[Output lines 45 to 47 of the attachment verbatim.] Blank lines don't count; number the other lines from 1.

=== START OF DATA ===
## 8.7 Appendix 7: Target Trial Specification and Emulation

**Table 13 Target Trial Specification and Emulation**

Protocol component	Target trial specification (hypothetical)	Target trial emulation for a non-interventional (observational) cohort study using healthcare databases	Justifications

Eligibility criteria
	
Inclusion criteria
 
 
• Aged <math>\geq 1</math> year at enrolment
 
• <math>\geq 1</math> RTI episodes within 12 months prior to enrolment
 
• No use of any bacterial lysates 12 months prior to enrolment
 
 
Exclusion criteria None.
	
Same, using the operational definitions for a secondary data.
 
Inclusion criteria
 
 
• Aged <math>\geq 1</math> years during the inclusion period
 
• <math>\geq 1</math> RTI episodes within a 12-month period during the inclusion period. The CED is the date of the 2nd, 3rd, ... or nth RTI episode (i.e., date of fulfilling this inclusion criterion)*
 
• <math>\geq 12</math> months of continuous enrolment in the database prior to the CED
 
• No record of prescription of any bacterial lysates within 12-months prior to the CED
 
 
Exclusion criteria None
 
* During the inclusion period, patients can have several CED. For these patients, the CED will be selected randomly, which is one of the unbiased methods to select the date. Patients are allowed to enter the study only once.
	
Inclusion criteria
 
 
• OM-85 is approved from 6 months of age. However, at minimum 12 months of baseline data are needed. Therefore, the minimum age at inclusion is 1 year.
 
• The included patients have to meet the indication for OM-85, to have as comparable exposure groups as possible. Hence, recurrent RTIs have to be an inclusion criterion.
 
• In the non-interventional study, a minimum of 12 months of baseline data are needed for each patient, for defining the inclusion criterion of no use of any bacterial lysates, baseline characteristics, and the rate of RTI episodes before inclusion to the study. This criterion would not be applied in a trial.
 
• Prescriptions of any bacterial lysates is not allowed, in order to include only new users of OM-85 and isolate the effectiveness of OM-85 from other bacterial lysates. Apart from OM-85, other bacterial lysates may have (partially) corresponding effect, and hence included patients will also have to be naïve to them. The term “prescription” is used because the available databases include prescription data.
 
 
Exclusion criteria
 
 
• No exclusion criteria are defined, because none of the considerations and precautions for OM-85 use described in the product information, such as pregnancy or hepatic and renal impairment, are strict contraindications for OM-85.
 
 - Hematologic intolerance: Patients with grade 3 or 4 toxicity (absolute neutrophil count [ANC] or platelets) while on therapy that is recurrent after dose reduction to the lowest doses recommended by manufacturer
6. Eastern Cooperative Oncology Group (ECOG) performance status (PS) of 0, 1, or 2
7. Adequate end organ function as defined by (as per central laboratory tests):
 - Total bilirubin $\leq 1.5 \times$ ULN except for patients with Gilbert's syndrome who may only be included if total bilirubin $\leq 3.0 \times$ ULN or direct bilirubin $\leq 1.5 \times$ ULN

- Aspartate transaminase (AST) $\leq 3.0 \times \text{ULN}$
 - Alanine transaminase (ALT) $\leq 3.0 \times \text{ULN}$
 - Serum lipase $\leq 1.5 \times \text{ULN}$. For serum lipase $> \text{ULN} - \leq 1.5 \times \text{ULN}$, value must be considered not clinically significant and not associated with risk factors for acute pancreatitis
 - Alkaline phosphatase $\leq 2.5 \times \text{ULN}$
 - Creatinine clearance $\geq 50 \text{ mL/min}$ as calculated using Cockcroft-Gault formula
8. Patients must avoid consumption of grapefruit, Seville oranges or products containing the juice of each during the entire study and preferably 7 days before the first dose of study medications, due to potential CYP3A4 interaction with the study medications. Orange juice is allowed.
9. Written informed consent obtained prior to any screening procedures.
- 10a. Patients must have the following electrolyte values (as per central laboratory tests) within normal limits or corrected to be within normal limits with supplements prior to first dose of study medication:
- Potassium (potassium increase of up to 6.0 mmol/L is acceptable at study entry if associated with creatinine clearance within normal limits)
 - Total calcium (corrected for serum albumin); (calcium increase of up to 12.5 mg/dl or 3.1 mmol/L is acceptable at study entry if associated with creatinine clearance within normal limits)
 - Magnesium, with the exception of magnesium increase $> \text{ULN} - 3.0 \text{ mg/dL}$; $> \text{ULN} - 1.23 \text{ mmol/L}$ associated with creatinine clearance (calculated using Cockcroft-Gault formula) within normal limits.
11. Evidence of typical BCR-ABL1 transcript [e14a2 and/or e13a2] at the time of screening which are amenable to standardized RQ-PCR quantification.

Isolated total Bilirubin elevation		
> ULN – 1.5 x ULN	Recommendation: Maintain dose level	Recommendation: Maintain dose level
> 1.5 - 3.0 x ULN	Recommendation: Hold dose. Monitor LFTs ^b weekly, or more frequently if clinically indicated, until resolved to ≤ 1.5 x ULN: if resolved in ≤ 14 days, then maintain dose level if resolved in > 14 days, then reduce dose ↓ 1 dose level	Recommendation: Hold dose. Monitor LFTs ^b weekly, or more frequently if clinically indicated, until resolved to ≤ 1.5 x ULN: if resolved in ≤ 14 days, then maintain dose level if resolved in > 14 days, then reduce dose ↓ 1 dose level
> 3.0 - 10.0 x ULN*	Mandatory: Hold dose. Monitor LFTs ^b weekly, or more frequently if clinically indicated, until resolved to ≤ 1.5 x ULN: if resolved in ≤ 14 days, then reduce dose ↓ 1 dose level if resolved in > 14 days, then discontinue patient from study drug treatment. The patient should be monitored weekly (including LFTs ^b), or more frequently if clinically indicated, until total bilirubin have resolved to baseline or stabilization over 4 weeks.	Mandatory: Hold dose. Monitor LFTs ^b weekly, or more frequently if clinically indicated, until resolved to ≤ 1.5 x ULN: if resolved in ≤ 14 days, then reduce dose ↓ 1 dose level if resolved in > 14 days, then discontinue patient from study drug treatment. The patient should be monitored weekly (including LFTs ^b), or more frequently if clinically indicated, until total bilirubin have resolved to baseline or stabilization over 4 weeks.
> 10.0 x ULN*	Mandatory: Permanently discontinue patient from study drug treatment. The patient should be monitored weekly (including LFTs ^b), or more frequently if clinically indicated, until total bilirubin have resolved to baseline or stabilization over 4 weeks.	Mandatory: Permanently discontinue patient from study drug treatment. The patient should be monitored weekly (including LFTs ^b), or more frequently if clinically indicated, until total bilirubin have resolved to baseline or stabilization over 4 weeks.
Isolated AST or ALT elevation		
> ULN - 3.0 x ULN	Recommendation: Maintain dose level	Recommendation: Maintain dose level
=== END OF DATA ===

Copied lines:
> 10.0 x ULN*	Mandatory: Permanently discontinue patient from study drug treatment. The patient should be monitored weekly (including LFTs ^b), or more frequently if clinically indicated, until total bilirubin have resolved to baseline or stabilization over 4 weeks.	Mandatory: Permanently discontinue patient from study drug treatment. The patient should be monitored weekly (including LFTs ^b), or more frequently if clinically indicated, until total bilirubin have resolved to baseline or stabilization over 4 weeks.
Isolated AST or ALT elevation		
> ULN - 3.0 x ULN	Recommendation: Maintain dose level	Recommendation: Maintain dose level